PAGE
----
Time.com recently examined how positive thinking can make all the difference in an article titled “The Reason You Make Unhealthy Choices.”
The author explains:
People often think that they are motivated by self-criticism, but a burgeoning area of research suggests the opposite. Being kind to yourself, as opposed to tearing yourself down, leads to fewer bad feelings and, in turn, healthier actions.
One research example they give is an analysis 15 different studies and discovered a link between self-compassion and four key health-promoting behaviors:
- Eating better
- Exercising more
- Getting more restful sleep
- and Stressing less.
Conclusion: People who were more self-compassionate, practiced the above habits more often.
So what are some of these ways to practice self-compassion? Another Time.com article – 10 Ways to Gear Up for Weight Loss – gives some excellent tips.
- Don’t Beat Yourself Up: We all make mistakes, we all break a rule or two. We’re human! Acknowledge it, move on.
- Celebrate Every Success, this includes all the small milestones along the way to your goal.
- Don’t Focus Solely on Your Weight – examples improvements in sleep quality, mood, blood pressure, etc. (Check out 5 Reasons to Eat Healthier that Have Nothing to Do with Weight.)
- Find positive support – don’t let others tear you down either!
- Don’t set unrealistic expectations – just like in number 1, focus on progress.
As Apple unveiled its new iPhone and smartwatch today, one thing stood out to us tech-geeks here at Rock Creek Sports Club – the company’s focus on tracking health and fitness.
The new iPhone 6 and iPhone 6 Plus for instance, includes the M8 motion coprocessor “that gathers motion data from the accelerometer, gyroscope, compass and the new barometer, which senses air pressure to provide relative elevation.”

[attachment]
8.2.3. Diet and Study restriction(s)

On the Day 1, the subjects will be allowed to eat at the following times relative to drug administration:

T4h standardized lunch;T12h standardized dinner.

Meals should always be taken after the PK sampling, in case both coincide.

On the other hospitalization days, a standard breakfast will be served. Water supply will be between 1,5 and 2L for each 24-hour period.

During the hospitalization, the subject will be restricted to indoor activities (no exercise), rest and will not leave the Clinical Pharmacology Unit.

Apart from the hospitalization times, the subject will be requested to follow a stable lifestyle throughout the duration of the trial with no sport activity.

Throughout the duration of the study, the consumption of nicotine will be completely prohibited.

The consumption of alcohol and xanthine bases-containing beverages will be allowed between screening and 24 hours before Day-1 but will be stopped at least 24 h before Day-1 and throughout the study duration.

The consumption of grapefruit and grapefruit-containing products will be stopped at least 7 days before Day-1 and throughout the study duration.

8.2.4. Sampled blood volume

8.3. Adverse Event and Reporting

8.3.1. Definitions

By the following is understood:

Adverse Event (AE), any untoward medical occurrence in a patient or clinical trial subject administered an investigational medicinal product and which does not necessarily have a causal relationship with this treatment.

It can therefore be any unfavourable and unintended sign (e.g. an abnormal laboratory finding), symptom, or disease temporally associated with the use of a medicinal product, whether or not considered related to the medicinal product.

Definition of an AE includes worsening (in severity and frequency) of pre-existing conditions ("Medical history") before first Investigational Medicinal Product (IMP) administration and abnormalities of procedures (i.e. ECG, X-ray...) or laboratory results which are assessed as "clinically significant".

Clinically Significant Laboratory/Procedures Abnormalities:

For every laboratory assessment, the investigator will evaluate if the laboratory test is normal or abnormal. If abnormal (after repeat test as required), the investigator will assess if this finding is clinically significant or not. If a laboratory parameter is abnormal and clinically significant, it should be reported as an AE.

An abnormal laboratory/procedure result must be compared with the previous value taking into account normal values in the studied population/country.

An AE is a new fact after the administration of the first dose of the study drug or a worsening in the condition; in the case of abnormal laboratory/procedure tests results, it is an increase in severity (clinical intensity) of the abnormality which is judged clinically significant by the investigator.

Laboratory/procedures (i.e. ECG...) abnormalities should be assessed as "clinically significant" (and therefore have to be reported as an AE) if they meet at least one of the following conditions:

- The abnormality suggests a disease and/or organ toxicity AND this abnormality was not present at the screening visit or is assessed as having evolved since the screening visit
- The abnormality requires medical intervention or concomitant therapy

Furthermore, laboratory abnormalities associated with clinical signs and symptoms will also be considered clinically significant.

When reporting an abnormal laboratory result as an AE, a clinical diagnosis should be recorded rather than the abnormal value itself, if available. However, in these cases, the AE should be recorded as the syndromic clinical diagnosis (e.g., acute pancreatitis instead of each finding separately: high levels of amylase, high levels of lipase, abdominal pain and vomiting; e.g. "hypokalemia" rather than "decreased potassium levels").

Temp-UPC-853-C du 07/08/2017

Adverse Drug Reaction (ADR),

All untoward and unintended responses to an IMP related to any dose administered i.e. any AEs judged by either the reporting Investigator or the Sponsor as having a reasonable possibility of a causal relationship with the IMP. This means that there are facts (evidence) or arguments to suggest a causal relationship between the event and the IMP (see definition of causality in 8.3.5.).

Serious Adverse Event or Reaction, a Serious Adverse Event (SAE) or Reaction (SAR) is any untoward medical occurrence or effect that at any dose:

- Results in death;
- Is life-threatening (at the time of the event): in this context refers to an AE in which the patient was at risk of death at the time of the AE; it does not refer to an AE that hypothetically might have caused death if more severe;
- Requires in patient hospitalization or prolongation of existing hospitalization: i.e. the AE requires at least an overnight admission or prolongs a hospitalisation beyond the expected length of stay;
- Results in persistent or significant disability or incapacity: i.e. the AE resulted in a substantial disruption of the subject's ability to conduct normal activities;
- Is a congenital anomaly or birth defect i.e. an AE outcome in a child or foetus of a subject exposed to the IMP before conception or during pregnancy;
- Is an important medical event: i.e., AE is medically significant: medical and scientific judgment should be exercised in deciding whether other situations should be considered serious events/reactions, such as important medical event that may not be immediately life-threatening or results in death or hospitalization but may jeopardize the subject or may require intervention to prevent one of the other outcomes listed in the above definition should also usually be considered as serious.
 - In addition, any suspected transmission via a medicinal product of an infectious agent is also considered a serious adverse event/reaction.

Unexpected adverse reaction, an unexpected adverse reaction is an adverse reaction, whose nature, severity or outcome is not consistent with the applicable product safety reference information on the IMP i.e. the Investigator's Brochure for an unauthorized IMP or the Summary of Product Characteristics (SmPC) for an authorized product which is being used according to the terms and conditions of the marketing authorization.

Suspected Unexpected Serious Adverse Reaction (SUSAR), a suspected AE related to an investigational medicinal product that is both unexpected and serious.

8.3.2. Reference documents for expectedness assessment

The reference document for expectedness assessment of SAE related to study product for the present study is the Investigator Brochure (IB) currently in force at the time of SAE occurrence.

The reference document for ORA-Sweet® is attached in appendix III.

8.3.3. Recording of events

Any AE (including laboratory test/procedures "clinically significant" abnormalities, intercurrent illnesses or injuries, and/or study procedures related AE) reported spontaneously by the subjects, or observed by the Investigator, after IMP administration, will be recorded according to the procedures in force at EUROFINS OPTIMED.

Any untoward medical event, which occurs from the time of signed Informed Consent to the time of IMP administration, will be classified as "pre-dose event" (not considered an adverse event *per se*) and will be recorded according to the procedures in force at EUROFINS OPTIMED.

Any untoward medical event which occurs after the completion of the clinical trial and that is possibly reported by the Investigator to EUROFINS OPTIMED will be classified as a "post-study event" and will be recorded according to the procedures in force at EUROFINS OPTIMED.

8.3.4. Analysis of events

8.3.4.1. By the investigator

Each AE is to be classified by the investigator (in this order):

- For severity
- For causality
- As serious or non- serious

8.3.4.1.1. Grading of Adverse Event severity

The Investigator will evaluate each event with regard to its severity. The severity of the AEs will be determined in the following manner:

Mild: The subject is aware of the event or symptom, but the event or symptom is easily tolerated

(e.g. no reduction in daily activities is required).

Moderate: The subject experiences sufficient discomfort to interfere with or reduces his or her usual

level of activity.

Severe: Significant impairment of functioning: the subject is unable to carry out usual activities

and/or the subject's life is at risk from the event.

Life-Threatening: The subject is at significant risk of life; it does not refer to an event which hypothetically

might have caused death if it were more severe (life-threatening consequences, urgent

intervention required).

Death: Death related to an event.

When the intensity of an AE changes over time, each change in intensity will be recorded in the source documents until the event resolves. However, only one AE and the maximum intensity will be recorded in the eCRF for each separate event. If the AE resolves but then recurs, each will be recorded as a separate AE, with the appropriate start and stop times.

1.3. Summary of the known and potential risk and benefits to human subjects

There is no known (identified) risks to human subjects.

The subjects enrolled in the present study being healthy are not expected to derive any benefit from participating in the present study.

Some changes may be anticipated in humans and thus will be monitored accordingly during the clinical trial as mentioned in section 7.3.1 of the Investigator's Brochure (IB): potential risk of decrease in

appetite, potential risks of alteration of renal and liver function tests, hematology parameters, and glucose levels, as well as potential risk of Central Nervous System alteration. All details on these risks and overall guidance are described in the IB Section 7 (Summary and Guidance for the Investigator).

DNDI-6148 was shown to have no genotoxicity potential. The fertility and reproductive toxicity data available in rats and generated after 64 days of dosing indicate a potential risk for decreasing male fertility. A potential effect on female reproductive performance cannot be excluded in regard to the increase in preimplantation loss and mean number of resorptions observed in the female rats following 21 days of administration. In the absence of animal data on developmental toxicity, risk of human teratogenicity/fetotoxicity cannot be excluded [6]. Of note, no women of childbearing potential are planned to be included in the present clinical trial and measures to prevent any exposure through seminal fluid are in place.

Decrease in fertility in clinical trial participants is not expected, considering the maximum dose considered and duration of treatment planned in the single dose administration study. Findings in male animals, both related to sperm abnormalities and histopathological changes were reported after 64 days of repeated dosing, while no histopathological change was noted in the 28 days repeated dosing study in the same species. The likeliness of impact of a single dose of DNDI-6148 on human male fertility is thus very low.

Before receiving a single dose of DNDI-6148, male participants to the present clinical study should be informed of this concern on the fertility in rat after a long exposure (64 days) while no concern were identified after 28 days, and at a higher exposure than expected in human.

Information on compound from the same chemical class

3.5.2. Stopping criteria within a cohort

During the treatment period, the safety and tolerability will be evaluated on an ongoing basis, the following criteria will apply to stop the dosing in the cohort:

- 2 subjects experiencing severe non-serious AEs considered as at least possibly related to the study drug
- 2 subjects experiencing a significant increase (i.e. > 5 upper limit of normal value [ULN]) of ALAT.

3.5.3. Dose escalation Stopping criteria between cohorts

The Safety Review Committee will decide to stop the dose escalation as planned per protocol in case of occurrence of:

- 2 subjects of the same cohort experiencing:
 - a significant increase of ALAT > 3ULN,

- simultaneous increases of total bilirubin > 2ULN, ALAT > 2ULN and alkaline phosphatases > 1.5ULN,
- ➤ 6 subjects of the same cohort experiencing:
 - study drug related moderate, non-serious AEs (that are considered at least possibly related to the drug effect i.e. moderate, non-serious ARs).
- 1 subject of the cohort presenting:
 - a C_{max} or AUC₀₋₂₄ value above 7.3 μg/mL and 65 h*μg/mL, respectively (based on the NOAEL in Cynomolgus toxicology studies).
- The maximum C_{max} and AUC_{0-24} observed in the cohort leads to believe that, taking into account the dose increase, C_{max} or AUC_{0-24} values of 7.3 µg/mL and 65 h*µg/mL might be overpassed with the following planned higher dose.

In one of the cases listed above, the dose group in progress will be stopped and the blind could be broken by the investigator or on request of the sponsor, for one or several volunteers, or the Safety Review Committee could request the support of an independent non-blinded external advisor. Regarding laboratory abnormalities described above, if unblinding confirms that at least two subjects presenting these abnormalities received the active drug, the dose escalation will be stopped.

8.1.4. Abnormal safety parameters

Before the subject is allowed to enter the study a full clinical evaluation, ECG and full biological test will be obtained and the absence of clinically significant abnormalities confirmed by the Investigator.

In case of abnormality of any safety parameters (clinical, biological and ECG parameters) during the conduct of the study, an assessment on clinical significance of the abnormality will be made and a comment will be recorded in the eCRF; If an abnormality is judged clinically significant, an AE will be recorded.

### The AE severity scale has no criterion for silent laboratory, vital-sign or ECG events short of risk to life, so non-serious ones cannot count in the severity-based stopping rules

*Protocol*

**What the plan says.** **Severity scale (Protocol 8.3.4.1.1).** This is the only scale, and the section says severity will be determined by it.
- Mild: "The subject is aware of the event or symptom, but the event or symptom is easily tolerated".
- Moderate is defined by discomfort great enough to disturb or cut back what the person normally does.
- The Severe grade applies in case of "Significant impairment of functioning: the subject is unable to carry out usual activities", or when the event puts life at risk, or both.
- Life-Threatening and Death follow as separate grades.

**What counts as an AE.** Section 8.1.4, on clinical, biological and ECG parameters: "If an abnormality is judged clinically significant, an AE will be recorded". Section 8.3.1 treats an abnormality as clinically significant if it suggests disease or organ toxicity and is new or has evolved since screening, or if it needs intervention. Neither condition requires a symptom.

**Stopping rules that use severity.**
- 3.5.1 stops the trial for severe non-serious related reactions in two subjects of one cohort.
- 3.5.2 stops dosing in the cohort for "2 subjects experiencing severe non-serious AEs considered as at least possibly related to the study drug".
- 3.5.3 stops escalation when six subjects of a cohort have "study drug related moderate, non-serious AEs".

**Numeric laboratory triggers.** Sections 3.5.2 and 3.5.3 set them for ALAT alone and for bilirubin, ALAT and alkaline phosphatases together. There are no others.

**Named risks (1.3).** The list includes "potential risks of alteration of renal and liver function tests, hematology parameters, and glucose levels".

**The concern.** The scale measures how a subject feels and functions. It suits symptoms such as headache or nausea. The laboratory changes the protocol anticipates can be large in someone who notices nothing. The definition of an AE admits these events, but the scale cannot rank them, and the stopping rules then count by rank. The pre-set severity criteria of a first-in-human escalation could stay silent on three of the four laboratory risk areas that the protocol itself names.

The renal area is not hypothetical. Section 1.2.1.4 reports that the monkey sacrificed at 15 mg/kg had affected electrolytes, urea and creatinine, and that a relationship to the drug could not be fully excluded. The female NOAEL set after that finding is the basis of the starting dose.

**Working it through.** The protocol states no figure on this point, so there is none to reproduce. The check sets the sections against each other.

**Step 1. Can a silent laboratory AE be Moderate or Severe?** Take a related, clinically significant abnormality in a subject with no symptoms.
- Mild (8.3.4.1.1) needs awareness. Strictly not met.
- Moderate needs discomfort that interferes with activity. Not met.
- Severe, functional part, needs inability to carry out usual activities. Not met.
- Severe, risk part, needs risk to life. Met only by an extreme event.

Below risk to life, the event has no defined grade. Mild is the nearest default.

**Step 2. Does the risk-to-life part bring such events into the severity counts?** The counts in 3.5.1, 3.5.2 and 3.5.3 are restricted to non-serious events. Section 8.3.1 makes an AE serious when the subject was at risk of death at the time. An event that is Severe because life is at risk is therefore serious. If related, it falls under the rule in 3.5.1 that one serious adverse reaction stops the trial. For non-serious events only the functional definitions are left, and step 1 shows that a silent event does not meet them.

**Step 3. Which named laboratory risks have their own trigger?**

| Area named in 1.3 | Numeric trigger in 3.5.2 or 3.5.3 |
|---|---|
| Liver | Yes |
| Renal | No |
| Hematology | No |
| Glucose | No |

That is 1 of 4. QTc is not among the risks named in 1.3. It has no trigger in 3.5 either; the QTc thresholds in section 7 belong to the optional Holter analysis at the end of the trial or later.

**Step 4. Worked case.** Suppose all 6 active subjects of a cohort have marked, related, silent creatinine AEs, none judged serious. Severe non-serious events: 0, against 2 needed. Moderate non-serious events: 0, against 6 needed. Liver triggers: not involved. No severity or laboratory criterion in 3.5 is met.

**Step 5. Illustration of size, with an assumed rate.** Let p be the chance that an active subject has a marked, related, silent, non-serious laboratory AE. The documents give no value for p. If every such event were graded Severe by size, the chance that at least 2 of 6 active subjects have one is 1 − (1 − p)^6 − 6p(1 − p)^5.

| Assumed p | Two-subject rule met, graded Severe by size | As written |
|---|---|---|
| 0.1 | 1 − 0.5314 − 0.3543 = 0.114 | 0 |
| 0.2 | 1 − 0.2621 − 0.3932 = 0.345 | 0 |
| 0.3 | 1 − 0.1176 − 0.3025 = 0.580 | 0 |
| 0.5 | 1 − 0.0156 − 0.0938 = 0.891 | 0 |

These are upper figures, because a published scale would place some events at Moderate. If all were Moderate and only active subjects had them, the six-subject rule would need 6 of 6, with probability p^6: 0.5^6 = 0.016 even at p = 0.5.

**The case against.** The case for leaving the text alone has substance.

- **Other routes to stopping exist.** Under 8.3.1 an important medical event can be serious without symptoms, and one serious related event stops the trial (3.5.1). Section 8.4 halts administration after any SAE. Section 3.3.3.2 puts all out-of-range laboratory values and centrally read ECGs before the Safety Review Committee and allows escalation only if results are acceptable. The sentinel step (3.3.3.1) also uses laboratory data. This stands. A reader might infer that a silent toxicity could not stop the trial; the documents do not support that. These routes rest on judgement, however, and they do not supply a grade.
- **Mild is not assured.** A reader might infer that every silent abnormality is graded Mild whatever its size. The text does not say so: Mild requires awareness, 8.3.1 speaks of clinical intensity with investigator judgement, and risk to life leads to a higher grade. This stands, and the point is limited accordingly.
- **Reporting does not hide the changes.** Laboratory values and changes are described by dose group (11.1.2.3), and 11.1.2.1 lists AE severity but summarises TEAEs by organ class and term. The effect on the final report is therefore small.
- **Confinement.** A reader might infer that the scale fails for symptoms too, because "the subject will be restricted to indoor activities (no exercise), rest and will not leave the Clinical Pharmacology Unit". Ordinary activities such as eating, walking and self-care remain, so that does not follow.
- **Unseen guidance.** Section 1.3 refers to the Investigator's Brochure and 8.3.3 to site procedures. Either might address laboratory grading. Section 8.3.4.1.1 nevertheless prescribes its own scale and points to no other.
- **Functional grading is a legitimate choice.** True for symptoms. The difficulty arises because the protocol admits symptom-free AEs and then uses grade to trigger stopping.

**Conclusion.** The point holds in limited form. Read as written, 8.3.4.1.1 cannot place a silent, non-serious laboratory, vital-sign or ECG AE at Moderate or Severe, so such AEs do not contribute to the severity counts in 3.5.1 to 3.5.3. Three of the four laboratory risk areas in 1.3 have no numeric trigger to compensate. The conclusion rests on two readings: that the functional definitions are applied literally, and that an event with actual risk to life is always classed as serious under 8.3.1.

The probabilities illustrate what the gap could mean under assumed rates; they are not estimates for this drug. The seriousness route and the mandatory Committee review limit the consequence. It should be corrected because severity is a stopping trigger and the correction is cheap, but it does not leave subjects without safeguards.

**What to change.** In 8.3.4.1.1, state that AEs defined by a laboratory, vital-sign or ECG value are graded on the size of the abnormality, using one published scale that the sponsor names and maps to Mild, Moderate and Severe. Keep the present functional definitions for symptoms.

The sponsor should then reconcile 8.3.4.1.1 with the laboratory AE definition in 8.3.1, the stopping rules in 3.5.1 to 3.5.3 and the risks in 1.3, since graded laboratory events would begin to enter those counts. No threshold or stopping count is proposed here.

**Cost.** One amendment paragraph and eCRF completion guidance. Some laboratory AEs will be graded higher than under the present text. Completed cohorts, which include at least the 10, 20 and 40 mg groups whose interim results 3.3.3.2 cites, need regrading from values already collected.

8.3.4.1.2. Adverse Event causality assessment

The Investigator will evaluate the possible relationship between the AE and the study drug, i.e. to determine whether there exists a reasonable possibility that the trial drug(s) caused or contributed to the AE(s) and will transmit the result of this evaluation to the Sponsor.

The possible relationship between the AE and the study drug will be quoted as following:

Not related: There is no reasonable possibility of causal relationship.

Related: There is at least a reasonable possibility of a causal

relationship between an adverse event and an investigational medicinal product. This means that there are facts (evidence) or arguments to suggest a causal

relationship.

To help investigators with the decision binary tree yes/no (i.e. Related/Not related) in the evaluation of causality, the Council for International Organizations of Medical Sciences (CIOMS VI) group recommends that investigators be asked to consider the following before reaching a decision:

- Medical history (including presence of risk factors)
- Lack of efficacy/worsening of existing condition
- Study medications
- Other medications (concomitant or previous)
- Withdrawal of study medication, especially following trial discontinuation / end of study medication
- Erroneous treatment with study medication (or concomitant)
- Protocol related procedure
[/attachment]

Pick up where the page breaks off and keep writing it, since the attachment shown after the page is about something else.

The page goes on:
In short – it offers the user motion data that will appear in the health app so you can see how many flights of stairs you’ve climbed, or how far you’ve walked or run.
The new Apple Watch, which comes out next year, “unites the capabilities of an all-day fitness tracker and a highly advanced sports watch in one device you can wear all the time.”
The Activity app on the watch will measure three aspects of movement. The movement ring- the calories you’ve burned, the exercise ring measures the brisk activity you’ve done, and the stand ring shows how often you’ve stood up to take a break from sitting.
Even if you’re not a fan of Apple, we have to say, it’s exciting just to see the many different types of innovations being created to help people take an interest and control over their health.
In a new study recently published in Medicine & Science in Sports & Exercise, researchers compared the pain tolerance levels between two different groups. One group used a stationary bike for 30 minutes, 3 times a week, for 6 weeks. The other group did not do any extra exercise.